Comm Eye Health Vol. 31 No. 101 2018 pp 7. Published online 19 May 2018.

Understanding retinoblastoma: epidemiology and genetics

Ido Didi Fabian

Consultant Ocular Oncologist: Ocular Oncology Service, Goldschleger Eye Institute, Sheba Medical Center, Tel Aviv, Israel.

Mandeep S Sagoo

Retinoblastoma Service: Royal London Hospital; Ocular Oncology Service NIHR Biomedical Research Centre for Ophthalmology, Moorfields Eye Hospital and UCL Institute of Ophthalmology, London UK.

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Retinoblastoma is usually initiated by a random mutation of a gene in a retinal cell. It is important to try and recognise if the child has germline retinoblastoma, as this may affect both eyes of the child. Siblings and future children of the child with retinoblastoma are at greater risk of developing this cancer.

Retinoblastoma is the most common eye cancer of childhood. However, it is a relatively rare disease, occurring in approximately one out of every 16,000– 18,000 live births in the global population. Its incidence is similar across populations, and does not vary according to gender, ethnicity or socio-economic status. Worldwide, approximately 8,000 children develop retinoblastoma each year, with the vast majority presenting with the disease before the age of 5 years.

Retinoblastoma originates in a photoreceptor cell of the retina and is associated with a mutation in the RB1 gene (which is normally responsible for tumour suppression). Each person inherits two copies (or alleles) of the RB1 gene – one from each parent. For retinoblastoma to occur, both copies in a single retinal cell must undergo a mutation.1

Retinoblastoma is categorised by whether the mutation is germline (hereditary) or non-germline (occuring sporadically).

Germline retinoblastoma

In many cases of germline retinoblastoma, a mutated RB1 allele is inherited from a parent and is present in all the cells of a child’s body. A second mutation in a retinal cell results in a tumour.

Children with germline retinoblastoma often present at a young age (median of 15 months).

Tumours can occur in multiple locations in one eye (multifocal disease, Figure 1) and in both eyes (bilateral).

Figure 1

Retinal image
Multifocal retinoblastoma, suggesting gremlin disease © Ido Didi Fabian

A child that presents with bilateral disease is 100% likely to have a germline mutation. Germline retinoblastoma may occur in an asymmetrical manner, with a different grade of tumour in each eye at presentation. Children may even present with unilateral retinoblastoma initially, becoming bilateral later.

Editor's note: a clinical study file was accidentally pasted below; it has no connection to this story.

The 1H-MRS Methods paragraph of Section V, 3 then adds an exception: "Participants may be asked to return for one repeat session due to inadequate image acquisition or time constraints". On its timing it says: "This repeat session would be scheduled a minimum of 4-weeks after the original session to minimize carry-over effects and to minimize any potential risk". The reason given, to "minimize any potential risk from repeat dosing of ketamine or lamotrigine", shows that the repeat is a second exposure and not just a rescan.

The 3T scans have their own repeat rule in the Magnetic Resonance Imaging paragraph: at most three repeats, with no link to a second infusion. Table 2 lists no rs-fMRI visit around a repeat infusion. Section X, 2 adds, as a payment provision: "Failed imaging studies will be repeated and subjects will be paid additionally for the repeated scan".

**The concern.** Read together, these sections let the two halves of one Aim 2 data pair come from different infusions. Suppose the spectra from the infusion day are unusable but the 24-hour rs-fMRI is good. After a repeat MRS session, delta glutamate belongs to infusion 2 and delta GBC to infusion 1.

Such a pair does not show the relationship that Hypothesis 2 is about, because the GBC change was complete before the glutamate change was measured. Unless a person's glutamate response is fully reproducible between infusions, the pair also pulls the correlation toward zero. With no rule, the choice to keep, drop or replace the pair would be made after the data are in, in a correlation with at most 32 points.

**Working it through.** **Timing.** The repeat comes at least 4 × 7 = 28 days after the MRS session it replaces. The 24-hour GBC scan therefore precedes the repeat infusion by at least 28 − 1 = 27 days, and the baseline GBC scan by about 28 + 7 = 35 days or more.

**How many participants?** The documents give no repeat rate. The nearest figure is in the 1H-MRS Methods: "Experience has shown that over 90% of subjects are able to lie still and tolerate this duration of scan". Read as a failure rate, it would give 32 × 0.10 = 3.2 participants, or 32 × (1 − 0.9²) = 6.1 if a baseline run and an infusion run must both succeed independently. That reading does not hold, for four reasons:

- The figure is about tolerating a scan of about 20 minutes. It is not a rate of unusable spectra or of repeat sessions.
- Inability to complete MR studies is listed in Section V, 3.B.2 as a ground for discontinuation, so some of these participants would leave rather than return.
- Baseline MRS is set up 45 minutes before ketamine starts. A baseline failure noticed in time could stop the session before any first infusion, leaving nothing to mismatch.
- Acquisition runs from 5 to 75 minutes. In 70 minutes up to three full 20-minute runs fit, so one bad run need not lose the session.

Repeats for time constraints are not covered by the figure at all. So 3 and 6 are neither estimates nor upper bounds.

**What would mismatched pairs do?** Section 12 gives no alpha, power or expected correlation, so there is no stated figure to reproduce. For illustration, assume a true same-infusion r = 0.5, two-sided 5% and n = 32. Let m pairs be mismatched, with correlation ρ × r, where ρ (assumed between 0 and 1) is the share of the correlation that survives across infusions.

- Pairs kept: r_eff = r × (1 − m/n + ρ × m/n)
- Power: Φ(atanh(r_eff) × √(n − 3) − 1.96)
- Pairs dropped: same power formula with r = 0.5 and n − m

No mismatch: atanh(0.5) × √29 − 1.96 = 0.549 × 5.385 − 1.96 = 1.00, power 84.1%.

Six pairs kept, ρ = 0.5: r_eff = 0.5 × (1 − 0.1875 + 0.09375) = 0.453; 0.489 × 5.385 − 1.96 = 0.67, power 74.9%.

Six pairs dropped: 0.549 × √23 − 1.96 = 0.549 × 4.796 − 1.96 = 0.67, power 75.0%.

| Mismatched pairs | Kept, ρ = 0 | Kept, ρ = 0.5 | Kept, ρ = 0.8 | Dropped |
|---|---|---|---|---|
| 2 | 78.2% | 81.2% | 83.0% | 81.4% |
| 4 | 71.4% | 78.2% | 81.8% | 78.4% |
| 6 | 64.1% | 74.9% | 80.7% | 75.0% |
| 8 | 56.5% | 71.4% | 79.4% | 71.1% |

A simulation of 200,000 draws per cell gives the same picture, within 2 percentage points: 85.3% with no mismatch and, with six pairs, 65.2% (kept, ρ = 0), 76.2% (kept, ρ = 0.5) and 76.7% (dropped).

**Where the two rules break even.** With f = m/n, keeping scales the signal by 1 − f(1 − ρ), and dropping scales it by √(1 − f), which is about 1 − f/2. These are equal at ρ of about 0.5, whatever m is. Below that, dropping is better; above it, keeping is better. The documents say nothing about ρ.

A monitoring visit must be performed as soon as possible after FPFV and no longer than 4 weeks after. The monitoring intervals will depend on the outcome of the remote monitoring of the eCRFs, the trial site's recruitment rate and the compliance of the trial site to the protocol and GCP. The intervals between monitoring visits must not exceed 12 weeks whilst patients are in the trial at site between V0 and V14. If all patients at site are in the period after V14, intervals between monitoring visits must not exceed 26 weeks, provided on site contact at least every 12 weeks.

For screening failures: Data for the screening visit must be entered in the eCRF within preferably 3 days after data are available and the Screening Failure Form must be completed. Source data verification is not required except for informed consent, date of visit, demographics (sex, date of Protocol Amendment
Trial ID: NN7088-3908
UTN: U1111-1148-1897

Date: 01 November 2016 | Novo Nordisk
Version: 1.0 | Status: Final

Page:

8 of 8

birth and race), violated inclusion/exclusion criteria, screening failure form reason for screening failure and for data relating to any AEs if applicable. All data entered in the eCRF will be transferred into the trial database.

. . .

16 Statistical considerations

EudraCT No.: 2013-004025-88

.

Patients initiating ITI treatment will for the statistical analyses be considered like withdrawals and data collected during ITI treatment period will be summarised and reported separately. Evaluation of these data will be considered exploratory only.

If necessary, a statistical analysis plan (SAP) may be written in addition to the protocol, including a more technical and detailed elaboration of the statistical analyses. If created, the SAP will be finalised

It is very important that germline retinoblastoma is recognised. If you see a child with retinoblastoma in one eye, do not assume that it is non-germline: it is estimated that 10–20% of children who present with unilateral disease have germline retinoblastoma. Ask about family history of retinoblastoma, or about removal of an eye in childhood of a family member, and always examine the second eye to look for early signs of tumour. Refer the family for genetic counselling and testing, if available (see p. 8).


A retinoma is a benign precursor of retinoblastoma. Retinomas should be looked for in the parents of an affected child. The presence of a retinoma in a parent or sibling confirms that the disease is inherited (and therefore germline) in that family.


Occasionally, a random mutation in the RB1 gene may occur very soon after conception. Depending on the stage of development at which this occurs, some of the child’s body cells will have the mutated RB1 gene, and others will not; this is known as mosaicism. If the mutated RB1 gene is present in the germ cells, the child can pass the mutation on to future generations.

Non-germline retinoblastoma

Non-germline retinoblastoma affects just one eye. It is the more common type of retinoblastoma. As the name implies, non-germline retinoblastoma is not inherited from parents and cannot be passed on to future generations. It develops due to two random mutations in the RB1 gene in one cell of the retina. It is also known as ‘sporadic’ or ‘somatic’ retinoblastoma.

Recently, it has been found that retinoblastoma may occur even in the presence of non-mutated RB1 genes, due to activity associated with the MYCN oncogene. This is rare, occurring in fewer than 3% of children with unilateral retinoblastoma. It tends to present at an earlier age, often before 6 months.


1 Knudson AG. Mutation and cancer: statistical study of retinoblastoma. Proceedings of the National Academy of Sciences. 1971;68(4): 820-823.

© The author/s and Community Eye Health Journal 2018. This is an Open Access article distributed under the Creative Commons Attribution Non-Commercial License.